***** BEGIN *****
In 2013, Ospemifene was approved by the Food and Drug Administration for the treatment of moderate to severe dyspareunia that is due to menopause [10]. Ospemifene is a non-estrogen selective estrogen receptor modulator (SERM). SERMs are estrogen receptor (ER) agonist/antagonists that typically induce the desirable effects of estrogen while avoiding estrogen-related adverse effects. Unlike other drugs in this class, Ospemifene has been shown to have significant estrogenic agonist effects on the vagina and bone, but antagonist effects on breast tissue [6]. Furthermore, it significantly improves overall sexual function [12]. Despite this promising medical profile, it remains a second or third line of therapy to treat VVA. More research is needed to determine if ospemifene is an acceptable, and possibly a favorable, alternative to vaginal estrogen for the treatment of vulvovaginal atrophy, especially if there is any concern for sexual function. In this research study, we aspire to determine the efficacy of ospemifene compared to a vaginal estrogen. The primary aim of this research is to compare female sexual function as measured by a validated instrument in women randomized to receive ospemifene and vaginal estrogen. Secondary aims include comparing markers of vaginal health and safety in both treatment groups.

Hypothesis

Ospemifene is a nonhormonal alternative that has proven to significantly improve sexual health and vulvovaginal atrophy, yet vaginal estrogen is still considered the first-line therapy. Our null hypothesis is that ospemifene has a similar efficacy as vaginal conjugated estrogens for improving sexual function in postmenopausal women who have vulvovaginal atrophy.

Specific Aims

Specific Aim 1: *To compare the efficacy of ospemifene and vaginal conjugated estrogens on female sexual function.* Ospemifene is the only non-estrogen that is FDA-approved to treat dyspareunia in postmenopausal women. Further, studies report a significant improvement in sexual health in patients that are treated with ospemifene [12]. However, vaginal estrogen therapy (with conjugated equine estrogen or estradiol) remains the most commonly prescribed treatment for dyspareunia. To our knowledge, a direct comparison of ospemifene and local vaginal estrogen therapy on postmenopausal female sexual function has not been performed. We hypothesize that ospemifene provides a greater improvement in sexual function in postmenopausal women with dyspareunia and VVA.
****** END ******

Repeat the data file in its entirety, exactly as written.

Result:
In 2013, Ospemifene was approved by the Food and Drug Administration for the treatment of moderate to severe dyspareunia that is due to menopause [10]. Ospemifene is a non-estrogen selective estrogen receptor modulator (SERM). SERMs are estrogen receptor (ER) agonist/antagonists that typically induce the desirable effects of estrogen while avoiding estrogen-related adverse effects. Unlike other drugs in this class, Ospemifene has been shown to have significant estrogenic agonist effects on the vagina and bone, but antagonist effects on breast tissue [6]. Furthermore, it significantly improves overall sexual function [12]. Despite this promising medical profile, it remains a second or third line of therapy to treat VVA. More research is needed to determine if ospemifene is an acceptable, and possibly a favorable, alternative to vaginal estrogen for the treatment of vulvovaginal atrophy, especially if there is any concern for sexual function. In this research study, we aspire to determine the efficacy of ospemifene compared to a vaginal estrogen. The primary aim of this research is to compare female sexual function as measured by a validated instrument in women randomized to receive ospemifene and vaginal estrogen. Secondary aims include comparing markers of vaginal health and safety in both treatment groups.

Hypothesis

Ospemifene is a nonhormonal alternative that has proven to significantly improve sexual health and vulvovaginal atrophy, yet vaginal estrogen is still considered the first-line therapy. Our null hypothesis is that ospemifene has a similar efficacy as vaginal conjugated estrogens for improving sexual function in postmenopausal women who have vulvovaginal atrophy.

Specific Aims

Specific Aim 1: *To compare the efficacy of ospemifene and vaginal conjugated estrogens on female sexual function.* Ospemifene is the only non-estrogen that is FDA-approved to treat dyspareunia in postmenopausal women. Further, studies report a significant improvement in sexual health in patients that are treated with ospemifene [12]. However, vaginal estrogen therapy (with conjugated equine estrogen or estradiol) remains the most commonly prescribed treatment for dyspareunia. To our knowledge, a direct comparison of ospemifene and local vaginal estrogen therapy on postmenopausal female sexual function has not been performed. We hypothesize that ospemifene provides a greater improvement in sexual function in postmenopausal women with dyspareunia and VVA.